• M. Paccard was accompanied by M. Balmat. They published an account of this enterprise, entitled, Premier Voyage à la Cine de la plus haute Montagne du Continent.
As soon as I learned the success of their enterprise, I sent a number of peasants to build me a place of shelter among the snows near some insulated rocks, which are half way up the snowy part of the mountain. My intention was to go and sleep' there, and thus to divide the terrible day's work, which my predecessors had been obliged to encounter. I went to Chamouni, and slept as they had done at the entrance of the snows, but there came on in the night a furious storm and much snow, which rendered the mountain inaccessible for the rest of the season. But my hut is still standing, and I hope to accomplish my project next summer. I shall need your ingenuity, when in that situation, to make my observations as useful as they should be.* I am, with the most perfect esteem, Sir, &c.
* His subsequent attempt was successful. He reached the summit of Mont Blanc on the 3d of August, 1787. An account of his ascent is contained in the Gentleman's Magazine, for October of that year. The following beautiful tribute to the genius and character of M. de Saussure is from the pen of Sir Humphrey Davy.
“ Educated amidst the magnificent scenery of the Alps, this illustrious person felt in his early days the warmest admiration of the study of geology, and his whole life was more or less devoted to it. Possessing from nature a penetrating genius, he assisted her efforts by all the refinements and resources of science. In his researches he spared no labor, and yielded nothing to the common sentiment of self-love. A constant inhabitant of the mountains, he has exceeded all other writers in his descriptions of them. His delineations are equally vivid and correct; and, as far as mere language is capable, they awaken pictures in the mind. De Saussure has presented the rare instance of a powerful imagination associated with the coolest judgment; of the brilliancy of ideas and feelings of the poet, connected with the minute researches and deep sagacity of the philosopher.”
TO THOMAS PAINE.*
Dissuading him from publishing a Work of an irreligious Tendency.
(Date uncertain.) DEAR SIR, I have read your manuscript with some attention. By the argument it contains against a particular Providence, though you allow a general Providence, you strike at the foundations of all religion. For without the belief of a Providence, that takes cognizance of, guards, and guides, and may favor particular persons, there is no motive to worship a Deity, to fear his displeasure, or to pray for his protection. I will not enter into any discussion of your principles, though you seem to desire it. At present I shall only give you my opinion, that, though your reasonings are subtile, and may prevail with some readers, you will not succeed so as to change the general sentiments of mankind on that subject, and the consequence of printing this piece will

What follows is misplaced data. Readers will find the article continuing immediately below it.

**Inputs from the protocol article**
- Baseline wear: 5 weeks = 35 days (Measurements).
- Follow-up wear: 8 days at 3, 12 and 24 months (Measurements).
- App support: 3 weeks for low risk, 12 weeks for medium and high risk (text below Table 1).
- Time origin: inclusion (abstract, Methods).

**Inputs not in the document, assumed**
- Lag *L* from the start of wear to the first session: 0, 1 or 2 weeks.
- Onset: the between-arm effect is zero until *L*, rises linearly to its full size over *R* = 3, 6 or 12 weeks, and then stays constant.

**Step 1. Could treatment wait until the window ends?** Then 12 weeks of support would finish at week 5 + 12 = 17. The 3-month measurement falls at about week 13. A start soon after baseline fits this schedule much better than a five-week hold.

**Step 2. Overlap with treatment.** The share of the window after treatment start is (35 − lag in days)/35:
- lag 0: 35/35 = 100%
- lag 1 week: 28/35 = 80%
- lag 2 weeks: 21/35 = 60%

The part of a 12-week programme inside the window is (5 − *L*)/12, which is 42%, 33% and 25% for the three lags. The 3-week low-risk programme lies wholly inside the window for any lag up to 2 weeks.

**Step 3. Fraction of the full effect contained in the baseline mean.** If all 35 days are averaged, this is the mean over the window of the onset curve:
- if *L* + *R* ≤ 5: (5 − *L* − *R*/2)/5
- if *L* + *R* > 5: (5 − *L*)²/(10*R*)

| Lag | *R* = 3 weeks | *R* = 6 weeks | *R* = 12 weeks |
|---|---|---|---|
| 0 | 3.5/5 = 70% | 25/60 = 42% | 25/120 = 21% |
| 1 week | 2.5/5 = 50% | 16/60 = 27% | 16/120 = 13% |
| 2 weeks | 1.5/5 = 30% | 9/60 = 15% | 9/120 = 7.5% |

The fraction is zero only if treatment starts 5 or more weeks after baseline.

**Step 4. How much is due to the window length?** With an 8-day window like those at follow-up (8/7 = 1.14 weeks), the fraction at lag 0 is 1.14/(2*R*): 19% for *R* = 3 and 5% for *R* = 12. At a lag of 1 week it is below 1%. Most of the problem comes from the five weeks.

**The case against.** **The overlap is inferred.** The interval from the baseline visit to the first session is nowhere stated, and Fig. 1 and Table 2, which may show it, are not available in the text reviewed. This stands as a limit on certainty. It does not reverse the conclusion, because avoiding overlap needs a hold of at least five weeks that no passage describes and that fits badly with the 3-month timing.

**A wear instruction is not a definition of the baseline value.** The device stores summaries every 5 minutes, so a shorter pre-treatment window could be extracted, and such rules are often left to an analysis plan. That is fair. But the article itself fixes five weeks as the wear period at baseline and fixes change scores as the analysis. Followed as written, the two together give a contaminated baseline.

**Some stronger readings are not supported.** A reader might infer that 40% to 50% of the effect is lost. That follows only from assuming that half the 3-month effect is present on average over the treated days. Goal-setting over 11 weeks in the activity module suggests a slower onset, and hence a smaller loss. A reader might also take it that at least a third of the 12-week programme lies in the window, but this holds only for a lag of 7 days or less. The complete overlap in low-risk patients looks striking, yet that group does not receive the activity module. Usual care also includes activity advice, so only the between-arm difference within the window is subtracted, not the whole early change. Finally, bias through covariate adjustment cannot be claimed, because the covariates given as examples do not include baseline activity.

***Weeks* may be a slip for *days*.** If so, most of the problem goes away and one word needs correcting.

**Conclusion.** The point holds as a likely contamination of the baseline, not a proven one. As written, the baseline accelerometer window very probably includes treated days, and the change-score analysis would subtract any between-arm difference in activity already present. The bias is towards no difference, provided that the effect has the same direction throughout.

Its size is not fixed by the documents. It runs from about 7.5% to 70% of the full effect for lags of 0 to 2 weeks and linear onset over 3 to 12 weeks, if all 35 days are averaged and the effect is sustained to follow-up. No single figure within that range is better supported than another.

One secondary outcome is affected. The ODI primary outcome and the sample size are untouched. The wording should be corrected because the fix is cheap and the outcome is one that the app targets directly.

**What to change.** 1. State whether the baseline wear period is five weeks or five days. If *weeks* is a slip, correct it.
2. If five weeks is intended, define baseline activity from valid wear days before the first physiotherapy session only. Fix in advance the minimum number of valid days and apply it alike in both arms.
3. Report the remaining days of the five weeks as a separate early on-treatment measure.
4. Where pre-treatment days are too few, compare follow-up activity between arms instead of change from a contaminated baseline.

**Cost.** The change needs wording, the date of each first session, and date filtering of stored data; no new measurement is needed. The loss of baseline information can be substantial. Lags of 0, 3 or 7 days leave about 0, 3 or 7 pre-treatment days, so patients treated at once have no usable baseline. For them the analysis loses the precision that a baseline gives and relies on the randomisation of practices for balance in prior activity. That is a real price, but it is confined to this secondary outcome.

• This letter was first published by William Temple Franklin, but without the name of the person to whom it was directed. He probably transcribed it from a rough draft, in which the name was not mentioned. It is supposed to have been written to Thomas Paine, and the circumstances are such as to render this supposition in the highest degree probable. In the early part of the Revolution, Paine was in the habit of consulting Dr. Franklin about his political writings, and the latter is understood to have aided Paine, at least by his suggestions and advice, in preparing some of his celebrated political essays. Paine was in America when Dr. Franklin returned from France, and often consulted him respecting his private affairs; and, when he went to Europe with his model of a newly invented bridge, in which he thought he had made essential improvements upon former inventions in the art of building bridges, Dr. Franklin gave him letters of introduction to the Duke de la Rochefoucauld, M. le Veillard, and some of his other friends in Paris. It may be added, moreover, that the remarks in the above letter are strictly applicable to the deistical writings, which Paine afterwards published. VOL. X.